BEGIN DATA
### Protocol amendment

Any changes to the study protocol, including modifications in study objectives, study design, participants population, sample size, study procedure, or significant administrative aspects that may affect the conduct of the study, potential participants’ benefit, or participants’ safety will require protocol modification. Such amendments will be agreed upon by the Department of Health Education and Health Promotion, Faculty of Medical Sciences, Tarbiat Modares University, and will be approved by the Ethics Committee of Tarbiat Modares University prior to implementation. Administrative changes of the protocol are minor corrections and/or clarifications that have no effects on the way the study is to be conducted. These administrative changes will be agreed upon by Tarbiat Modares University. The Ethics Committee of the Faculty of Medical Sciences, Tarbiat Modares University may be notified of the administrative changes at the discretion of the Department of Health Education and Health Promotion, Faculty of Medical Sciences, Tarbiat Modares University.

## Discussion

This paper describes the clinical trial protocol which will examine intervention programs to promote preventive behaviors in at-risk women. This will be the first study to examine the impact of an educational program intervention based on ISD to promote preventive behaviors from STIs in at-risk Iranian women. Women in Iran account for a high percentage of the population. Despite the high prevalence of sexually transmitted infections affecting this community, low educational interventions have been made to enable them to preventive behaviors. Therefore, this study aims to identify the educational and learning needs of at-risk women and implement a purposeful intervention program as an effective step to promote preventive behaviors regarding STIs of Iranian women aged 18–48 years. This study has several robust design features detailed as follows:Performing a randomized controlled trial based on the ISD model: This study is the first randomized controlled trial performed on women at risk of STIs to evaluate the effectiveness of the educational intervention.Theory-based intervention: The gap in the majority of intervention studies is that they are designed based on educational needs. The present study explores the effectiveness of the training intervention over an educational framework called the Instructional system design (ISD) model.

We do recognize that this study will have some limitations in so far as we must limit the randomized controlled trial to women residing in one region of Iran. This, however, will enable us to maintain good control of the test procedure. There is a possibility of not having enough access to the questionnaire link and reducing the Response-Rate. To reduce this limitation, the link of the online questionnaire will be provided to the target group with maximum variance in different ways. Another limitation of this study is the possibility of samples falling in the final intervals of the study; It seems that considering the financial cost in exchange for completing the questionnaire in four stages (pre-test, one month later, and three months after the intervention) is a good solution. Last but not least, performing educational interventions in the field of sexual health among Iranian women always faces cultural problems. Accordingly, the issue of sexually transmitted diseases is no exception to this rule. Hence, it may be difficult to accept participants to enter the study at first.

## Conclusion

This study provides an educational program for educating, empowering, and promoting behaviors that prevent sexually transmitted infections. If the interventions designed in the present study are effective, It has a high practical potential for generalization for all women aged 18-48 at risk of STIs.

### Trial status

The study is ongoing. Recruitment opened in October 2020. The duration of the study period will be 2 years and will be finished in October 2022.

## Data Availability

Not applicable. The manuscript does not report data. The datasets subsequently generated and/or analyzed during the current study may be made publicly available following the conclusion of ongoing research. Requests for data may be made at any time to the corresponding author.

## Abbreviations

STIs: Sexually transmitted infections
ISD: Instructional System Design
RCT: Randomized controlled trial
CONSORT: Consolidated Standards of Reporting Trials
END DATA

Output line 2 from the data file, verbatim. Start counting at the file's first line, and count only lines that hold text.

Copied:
Any changes to the study protocol, including modifications in study objectives, study design, participants population, sample size, study procedure, or significant administrative aspects that may affect the conduct of the study, potential participants’ benefit, or participants’ safety will require protocol modification. Such amendments will be agreed upon by the Department of Health Education and Health Promotion, Faculty of Medical Sciences, Tarbiat Modares University, and will be approved by the Ethics Committee of Tarbiat Modares University prior to implementation. Administrative changes of the protocol are minor corrections and/or clarifications that have no effects on the way the study is to be conducted. These administrative changes will be agreed upon by Tarbiat Modares University. The Ethics Committee of the Faculty of Medical Sciences, Tarbiat Modares University may be notified of the administrative changes at the discretion of the Department of Health Education and Health Promotion, Faculty of Medical Sciences, Tarbiat Modares University.